One day, a friend of my husband asked me point blank: “When you die where are you going to go, Ann?” I paused, and reflected upon that statement for a few moments. I knew the answer. I had stopped going to church after my divorce and I knew God existed, that was never an issue. I knew I had abandoned Him and I knew there was a consequence for that decision.

I looked at him and said: “I am going to Hell.” He was shocked that I would just feel that way and not do anything about it. The words coming out of my mouth shocked me even more. It was the first time I looked this ugly thought in the eye.

God - The Constantly ForgivingWith this echoing in the back of my mind, I stumbled across some information about Islam that also became another mile marker along the road. The Prophet Muhammad seemed like an arbitrary person unconnected in anyway to my previous faith.

When I realized that he was a descendant of Prophet Abraham I took notice. “What!” I asked amazed, “He is the descendant of Ishmael the son that Abraham had left in the desert! The water that came from the ground under Ishmael’s heel is next to the Ka’bah in Makkah to this day and it is called Zam Zam! His mom Hagar is the one who had paced back and forth looking for water!”

This whole event from beginning to end had puzzled me from the first time that I had heard the story as a little girl. How could a good and kind man, the Prophet Abraham, abandon a woman and her child to certain death in the desert? How could he call himself a man of God? Was that it? Were we to never know their fate?

I don’t do things half-way. If I believe in something, then I must believe in the whole of it.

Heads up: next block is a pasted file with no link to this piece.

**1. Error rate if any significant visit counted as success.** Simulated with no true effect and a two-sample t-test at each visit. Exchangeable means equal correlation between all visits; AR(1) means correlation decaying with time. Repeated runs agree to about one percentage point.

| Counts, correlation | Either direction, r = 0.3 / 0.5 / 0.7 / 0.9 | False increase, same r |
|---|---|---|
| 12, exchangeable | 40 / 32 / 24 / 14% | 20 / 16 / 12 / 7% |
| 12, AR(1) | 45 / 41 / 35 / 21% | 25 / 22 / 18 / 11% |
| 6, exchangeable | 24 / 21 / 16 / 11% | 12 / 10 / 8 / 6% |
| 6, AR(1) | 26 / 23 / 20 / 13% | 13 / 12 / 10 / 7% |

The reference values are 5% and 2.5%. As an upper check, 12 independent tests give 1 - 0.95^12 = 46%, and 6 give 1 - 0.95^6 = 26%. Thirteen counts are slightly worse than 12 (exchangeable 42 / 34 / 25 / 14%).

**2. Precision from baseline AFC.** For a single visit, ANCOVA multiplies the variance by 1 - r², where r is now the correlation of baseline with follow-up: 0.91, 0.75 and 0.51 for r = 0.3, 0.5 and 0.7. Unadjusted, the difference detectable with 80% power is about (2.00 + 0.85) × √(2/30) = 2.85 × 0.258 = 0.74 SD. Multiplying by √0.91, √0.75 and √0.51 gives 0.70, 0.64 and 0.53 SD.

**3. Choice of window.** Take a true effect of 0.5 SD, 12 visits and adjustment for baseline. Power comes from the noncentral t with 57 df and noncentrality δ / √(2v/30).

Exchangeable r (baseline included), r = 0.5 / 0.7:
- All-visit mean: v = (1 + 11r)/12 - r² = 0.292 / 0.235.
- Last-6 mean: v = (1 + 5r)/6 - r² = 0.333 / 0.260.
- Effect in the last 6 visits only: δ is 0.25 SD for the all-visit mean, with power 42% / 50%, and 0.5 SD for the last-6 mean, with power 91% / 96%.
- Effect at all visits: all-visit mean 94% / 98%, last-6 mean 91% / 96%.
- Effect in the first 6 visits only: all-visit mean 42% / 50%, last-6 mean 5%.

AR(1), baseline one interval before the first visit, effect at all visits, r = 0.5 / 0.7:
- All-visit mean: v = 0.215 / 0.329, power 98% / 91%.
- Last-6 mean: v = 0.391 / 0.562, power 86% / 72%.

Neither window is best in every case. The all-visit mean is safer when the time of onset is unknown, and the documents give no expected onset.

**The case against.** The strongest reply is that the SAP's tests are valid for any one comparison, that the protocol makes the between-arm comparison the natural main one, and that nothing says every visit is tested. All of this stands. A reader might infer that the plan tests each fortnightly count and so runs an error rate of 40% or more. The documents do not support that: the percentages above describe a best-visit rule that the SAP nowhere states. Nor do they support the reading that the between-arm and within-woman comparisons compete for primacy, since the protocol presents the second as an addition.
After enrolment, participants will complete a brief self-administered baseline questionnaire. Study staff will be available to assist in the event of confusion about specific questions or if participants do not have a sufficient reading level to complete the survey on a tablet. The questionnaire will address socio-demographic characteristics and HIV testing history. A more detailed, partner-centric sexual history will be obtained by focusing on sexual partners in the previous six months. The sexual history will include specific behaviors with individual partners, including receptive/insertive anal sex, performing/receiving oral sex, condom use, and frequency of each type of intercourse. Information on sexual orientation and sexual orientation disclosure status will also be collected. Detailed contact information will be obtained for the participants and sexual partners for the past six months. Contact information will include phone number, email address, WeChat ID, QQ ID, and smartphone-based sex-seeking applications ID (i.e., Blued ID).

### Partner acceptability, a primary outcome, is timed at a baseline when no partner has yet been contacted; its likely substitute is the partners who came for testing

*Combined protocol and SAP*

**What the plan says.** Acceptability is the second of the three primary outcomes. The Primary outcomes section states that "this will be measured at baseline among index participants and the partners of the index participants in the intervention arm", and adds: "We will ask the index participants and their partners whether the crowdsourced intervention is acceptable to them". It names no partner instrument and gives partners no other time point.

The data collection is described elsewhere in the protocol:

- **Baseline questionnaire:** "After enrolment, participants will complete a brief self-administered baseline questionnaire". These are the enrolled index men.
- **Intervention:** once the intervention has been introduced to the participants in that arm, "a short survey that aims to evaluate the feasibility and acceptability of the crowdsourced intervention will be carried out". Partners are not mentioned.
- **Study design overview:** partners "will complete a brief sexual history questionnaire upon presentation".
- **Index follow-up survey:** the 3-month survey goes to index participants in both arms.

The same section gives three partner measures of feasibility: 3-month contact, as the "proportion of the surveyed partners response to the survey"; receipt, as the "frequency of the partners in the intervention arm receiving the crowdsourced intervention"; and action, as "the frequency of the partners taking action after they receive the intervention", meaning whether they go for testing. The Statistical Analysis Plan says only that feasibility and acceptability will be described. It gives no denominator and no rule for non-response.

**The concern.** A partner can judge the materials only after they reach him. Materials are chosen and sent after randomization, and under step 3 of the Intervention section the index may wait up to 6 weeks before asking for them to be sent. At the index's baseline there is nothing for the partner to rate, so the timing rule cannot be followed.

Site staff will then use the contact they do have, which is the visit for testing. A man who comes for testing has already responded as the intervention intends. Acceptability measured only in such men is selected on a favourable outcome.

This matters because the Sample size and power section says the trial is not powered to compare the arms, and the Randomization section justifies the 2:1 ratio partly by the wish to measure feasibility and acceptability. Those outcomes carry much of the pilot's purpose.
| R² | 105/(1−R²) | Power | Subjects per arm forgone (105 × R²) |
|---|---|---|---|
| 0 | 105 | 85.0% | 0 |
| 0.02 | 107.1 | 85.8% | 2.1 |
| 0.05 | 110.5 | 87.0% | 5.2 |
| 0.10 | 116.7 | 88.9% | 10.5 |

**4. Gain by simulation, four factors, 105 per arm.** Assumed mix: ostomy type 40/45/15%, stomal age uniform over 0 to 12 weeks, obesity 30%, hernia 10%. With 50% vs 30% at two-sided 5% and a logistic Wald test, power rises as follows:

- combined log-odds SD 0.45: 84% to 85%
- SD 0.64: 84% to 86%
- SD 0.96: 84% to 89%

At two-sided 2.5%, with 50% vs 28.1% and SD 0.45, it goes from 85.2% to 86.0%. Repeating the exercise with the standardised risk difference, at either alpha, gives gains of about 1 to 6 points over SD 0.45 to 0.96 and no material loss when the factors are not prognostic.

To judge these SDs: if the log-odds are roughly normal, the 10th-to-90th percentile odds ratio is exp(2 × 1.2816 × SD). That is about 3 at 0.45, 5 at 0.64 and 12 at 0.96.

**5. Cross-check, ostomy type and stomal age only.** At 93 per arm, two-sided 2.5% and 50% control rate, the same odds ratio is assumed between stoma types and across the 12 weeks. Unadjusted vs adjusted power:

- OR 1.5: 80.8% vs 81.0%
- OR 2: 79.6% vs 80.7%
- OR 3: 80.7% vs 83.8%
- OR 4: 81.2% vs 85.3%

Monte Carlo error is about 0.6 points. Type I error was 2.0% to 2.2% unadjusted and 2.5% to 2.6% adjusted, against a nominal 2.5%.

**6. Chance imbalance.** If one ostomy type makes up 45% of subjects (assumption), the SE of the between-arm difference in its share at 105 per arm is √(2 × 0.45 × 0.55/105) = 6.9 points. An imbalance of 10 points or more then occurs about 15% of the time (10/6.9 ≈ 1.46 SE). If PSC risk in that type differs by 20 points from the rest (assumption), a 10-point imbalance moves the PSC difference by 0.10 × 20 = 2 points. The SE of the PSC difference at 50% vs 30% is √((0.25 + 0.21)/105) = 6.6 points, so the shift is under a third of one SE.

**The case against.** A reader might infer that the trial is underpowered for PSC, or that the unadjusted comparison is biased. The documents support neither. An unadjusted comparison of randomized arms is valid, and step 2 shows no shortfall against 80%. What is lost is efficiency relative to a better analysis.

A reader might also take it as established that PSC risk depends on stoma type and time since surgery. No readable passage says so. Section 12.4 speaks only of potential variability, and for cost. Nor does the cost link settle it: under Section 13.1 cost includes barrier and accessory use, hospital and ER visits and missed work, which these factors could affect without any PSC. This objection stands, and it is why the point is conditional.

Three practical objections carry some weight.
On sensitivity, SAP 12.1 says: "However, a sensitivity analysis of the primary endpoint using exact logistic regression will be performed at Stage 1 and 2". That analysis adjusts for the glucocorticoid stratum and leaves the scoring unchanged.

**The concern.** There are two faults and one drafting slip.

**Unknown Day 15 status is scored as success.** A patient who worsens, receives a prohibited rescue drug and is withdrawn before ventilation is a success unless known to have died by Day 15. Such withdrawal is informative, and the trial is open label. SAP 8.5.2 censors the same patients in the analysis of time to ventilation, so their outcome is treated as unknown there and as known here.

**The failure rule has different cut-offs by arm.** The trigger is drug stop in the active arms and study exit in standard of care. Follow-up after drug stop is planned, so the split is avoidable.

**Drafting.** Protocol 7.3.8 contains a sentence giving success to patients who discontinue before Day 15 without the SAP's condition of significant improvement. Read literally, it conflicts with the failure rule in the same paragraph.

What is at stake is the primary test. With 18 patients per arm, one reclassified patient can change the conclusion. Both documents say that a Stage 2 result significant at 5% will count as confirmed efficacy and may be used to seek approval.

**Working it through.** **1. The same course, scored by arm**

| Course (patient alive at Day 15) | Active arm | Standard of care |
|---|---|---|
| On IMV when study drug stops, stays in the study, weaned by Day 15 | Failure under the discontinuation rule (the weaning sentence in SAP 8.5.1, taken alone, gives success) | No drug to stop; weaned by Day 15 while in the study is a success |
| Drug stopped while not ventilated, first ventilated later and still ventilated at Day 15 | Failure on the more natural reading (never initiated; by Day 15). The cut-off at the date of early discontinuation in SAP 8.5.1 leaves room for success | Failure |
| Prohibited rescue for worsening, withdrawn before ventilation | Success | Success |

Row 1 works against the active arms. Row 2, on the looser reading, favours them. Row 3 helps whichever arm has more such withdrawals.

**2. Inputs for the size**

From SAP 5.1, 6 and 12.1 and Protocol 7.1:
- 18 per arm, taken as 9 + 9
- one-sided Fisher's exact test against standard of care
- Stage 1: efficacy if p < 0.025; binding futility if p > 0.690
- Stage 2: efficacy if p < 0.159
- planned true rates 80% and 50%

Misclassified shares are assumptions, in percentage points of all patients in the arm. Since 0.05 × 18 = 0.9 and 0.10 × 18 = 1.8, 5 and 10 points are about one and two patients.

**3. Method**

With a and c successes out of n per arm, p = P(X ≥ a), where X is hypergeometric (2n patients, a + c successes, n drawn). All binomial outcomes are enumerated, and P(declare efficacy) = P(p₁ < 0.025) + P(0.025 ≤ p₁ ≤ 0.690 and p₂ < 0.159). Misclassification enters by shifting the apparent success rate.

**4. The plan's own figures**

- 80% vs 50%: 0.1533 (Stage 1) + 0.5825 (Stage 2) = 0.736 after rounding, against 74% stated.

I had always wondered about this but closed it up inside; accepting the idea as you do when you are young. It had always seemed an unfinished story and when the connection had finally been made, I was shocked.

Surely there was something to this logic-based religion, it wasn’t from nowhere. It continued the story and brought the message to a conclusion. It made sense.

I continued my study of Islam. I read books though not the Quran (Yusuf Ali was the only translation, at that time, and it wasn’t available to me) and asked questions. I was looking at Islam at a time when the materials available were so limited. You could actually own all the books written about Islam in English. Jamal Badawi was the scholar of that day. He was the one that the Muslim Student Organization arranged to speak at our University.

I was overwhelmed with dread at this point because I knew Islam was the truth and I knew what becoming a Muslim would mean to my image in my small hometown and to my family. I don’t do things half-way. If I believe in something, then I must believe in the whole of it.

I felt a kind of panicked feeling because I didn’t want to have to change my life so radically. I didn’t want to be so different. I froze in a kind of limbo where I knew what needed to be done but I didn’t have the guts to do it.

Shortly after that, I was shown some extra-ordinary forgiveness for something. Forgiveness was given to me in the hopes that that person would be shown forgiveness from Allah. The whole episode was so touching. It was the catalyst for my conversion.

It was a Sunday and I told my husband to arrange for my Shahadah on the following Friday. Within a year of our marriage, I had reverted to Islam. On that day I began to pray and on that day I wore hijab.

That was twenty three years ago.

Published: August 2015.